on May 2, 2008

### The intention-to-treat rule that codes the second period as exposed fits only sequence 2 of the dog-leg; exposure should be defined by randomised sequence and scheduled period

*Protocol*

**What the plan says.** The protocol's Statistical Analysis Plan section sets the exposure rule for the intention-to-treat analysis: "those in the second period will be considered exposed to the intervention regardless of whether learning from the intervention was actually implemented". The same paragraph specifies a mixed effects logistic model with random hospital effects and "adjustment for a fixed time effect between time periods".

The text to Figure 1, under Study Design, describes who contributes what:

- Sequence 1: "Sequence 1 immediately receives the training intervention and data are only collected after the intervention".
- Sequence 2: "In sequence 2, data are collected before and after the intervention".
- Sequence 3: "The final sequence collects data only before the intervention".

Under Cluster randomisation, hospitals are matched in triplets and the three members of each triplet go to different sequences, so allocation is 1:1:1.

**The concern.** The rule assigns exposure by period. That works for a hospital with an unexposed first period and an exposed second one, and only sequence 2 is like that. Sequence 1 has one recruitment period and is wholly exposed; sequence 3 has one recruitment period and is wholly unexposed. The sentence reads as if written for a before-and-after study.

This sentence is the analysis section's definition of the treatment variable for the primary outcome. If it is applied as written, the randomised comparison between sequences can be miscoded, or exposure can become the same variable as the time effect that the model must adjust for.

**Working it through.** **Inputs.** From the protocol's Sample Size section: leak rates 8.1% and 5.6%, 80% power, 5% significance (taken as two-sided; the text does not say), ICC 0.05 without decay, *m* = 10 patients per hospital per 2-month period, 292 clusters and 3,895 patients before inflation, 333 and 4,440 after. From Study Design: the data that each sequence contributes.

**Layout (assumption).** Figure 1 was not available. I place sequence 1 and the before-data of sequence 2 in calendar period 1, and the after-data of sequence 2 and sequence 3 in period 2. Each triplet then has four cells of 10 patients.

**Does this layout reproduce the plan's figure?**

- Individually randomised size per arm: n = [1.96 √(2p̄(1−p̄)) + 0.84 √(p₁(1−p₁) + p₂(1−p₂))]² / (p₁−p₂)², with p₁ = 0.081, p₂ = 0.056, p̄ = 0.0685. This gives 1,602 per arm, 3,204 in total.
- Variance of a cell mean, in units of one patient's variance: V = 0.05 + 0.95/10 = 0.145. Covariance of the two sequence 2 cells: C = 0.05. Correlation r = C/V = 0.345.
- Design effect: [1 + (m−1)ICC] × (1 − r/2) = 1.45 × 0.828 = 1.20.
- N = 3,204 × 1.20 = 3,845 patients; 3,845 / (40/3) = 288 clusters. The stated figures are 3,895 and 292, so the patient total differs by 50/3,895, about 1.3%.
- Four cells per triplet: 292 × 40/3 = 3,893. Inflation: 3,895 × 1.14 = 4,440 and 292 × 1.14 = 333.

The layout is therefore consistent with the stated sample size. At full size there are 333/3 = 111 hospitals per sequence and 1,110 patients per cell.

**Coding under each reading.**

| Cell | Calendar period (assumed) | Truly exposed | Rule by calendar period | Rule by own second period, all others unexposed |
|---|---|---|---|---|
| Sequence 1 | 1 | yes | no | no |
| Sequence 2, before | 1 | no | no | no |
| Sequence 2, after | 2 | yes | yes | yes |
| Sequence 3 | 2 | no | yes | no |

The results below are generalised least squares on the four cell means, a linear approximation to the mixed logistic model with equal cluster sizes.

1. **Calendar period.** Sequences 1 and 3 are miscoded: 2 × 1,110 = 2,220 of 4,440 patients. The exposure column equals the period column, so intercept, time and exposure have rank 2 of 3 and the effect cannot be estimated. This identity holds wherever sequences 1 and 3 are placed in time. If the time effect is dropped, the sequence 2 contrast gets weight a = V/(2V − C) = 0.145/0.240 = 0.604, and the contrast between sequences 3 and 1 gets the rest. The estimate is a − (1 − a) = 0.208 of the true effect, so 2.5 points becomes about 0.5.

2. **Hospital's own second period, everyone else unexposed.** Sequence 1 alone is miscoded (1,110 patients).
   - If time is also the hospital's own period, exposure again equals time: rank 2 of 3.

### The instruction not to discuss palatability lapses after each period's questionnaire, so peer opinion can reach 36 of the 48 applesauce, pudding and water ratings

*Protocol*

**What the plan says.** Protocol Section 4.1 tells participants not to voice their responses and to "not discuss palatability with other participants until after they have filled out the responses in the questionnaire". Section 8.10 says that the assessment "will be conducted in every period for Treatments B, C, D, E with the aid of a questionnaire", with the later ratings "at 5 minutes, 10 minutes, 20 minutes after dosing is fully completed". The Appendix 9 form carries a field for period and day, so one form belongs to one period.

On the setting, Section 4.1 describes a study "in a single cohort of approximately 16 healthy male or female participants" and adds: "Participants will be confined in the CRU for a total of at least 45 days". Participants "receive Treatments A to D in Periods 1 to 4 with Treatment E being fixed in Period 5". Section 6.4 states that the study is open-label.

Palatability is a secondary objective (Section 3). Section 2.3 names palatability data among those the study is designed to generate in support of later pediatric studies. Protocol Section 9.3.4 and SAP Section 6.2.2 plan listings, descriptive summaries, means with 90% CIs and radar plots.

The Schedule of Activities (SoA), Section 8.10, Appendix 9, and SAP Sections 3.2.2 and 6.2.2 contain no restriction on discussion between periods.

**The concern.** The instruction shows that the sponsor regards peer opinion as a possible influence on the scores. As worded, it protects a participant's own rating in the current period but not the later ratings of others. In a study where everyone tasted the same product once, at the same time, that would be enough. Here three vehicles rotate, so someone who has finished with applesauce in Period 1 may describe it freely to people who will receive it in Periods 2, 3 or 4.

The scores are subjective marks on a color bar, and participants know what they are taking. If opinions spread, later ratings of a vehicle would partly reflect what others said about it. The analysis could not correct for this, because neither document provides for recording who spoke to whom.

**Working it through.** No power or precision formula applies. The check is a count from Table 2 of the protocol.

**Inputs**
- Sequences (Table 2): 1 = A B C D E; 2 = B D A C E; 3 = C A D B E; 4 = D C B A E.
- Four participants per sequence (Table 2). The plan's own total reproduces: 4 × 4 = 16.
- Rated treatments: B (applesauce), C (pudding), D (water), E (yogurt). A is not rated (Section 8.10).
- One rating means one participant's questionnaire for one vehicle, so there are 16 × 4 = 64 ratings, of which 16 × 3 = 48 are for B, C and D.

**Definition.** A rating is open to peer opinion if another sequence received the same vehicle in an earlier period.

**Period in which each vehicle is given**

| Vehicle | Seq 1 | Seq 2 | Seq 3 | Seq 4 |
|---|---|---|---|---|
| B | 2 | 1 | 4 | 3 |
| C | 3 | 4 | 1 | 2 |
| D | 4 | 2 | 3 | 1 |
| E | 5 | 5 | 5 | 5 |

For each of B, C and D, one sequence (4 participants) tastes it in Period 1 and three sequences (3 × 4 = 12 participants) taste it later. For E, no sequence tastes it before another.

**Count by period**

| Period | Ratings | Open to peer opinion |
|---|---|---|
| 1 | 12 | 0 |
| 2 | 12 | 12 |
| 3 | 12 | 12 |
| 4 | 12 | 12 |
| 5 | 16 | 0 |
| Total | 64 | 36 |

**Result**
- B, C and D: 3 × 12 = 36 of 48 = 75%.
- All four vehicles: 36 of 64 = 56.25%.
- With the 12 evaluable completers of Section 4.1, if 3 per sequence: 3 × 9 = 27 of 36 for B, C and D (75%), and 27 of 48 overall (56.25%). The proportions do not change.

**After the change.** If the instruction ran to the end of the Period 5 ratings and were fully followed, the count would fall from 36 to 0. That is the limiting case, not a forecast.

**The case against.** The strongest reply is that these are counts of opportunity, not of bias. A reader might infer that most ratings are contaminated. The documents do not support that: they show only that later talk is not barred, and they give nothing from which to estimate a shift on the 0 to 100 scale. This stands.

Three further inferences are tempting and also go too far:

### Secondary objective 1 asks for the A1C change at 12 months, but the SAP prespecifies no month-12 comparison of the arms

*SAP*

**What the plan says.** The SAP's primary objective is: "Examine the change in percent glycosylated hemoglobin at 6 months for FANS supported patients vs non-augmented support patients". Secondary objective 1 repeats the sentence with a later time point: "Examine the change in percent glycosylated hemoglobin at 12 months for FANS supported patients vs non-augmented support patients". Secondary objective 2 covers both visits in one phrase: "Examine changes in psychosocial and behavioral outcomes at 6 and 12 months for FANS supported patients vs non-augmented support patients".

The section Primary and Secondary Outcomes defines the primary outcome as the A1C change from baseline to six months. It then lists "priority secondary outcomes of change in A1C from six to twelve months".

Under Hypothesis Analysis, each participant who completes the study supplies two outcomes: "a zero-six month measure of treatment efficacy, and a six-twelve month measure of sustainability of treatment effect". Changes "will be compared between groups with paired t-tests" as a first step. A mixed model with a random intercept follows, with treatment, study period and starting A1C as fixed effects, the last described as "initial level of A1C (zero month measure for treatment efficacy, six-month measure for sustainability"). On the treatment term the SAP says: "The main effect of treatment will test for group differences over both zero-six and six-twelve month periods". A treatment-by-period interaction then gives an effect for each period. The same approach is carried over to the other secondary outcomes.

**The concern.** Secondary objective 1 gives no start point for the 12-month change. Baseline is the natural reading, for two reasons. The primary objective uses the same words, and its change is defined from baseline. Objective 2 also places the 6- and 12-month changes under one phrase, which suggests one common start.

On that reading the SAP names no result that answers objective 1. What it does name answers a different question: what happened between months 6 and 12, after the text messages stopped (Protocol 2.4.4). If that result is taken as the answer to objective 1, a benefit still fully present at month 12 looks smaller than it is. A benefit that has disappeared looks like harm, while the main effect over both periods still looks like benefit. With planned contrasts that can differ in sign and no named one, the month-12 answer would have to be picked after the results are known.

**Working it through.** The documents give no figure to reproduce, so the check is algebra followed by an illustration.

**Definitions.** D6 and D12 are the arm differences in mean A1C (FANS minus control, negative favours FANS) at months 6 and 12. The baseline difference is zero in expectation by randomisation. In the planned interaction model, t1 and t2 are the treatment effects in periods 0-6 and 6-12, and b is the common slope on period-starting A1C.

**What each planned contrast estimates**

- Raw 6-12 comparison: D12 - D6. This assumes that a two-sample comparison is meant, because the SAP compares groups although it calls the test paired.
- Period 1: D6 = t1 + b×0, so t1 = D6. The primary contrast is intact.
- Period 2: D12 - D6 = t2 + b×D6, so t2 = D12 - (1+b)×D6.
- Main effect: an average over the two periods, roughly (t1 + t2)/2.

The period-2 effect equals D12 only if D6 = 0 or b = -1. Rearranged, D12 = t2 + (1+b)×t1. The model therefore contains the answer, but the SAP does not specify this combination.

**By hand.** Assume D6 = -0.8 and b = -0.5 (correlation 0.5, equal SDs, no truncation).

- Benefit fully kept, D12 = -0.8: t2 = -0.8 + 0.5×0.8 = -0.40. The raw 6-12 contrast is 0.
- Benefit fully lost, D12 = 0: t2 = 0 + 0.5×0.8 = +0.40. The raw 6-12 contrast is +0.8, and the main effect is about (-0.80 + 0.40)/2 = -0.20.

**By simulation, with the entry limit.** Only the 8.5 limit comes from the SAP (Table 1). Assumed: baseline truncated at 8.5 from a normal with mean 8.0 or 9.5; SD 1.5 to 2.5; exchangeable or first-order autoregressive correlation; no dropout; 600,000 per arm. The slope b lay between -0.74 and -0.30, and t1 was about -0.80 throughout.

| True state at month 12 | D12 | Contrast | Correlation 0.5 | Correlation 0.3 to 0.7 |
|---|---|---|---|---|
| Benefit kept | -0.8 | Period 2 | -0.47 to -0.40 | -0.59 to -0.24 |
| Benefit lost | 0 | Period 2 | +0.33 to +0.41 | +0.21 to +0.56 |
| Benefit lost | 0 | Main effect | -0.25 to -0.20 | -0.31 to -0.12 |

Easier, quicker, and cheaper to access than the Eiffel Tower, Napoleon's "arch of victory" erected to the glory of his army was on our list of must-see things to show our son because my husband's grandfather has often told us that he put a bullet hole in it when shooting at a German during World War II. Without this personal connection, the Arc de Triomphe has long served as a symbol of France's greatness, and it is worth the time to visit. It was, after all, conceived by their greatest general. The modest entrance fee is covered by the Paris Museum Pass, and, since we already had this, we didn't have to wait in line. The first thing for us to notice was the gigantic tri-colour flag hung between the columns of the arch. A magnificent sight with golden sunlight filtering through the fabric, this served as the perfect backdrop for the veterans' group carrying out the daily rekindling of the flame of remembrance at 6:30 PM. This is always a solemn moment as France has their Unknown Soldier buried beneath the arch to stand for all of those men who have lost their lives fighting for French ideals. The arch is really quite impressive to view from underneath as it's easy to see the detailed friezes that depict highlights of the Revolutionary and Napoleonic wars.Then it's time to go into the Arch itself. Climb the 284 steps (taking a rest in a small gift-shop and mediocre museum on the way) to the platform roof from which you have an amazing view of Paris. Look down the Champs-Elysees to the modern La Defense arch (built in 1989) in Paris's business district where high-rise buildings cluster. Take a picture with the Eiffel Tower behind you. Think about the Allied Troops as they marched into Paris so many years ago to liberate this lovely city from the Nazis. You can just imagine Charles-de-Gaulle waving at the soldiers, the women with flowers, the joyful sounds of soldiers whooping, even as their boots clattered in rhythm as they stayed in line, marching in the parade. Bottom line? If you want to climb something, but you don't have a lot of time, this is the place for you. The wait is tiny compared to the Towers of Notre Dame or the erector-set-looking Eiffel Tower. Keep in mind that the architects Chalgrin and Raymond were inspired partly by the Arch of Titus in Rome as Napoleon was a student (and admirer who took the thought of "world domination" close to heart!) of the Roman Empire.
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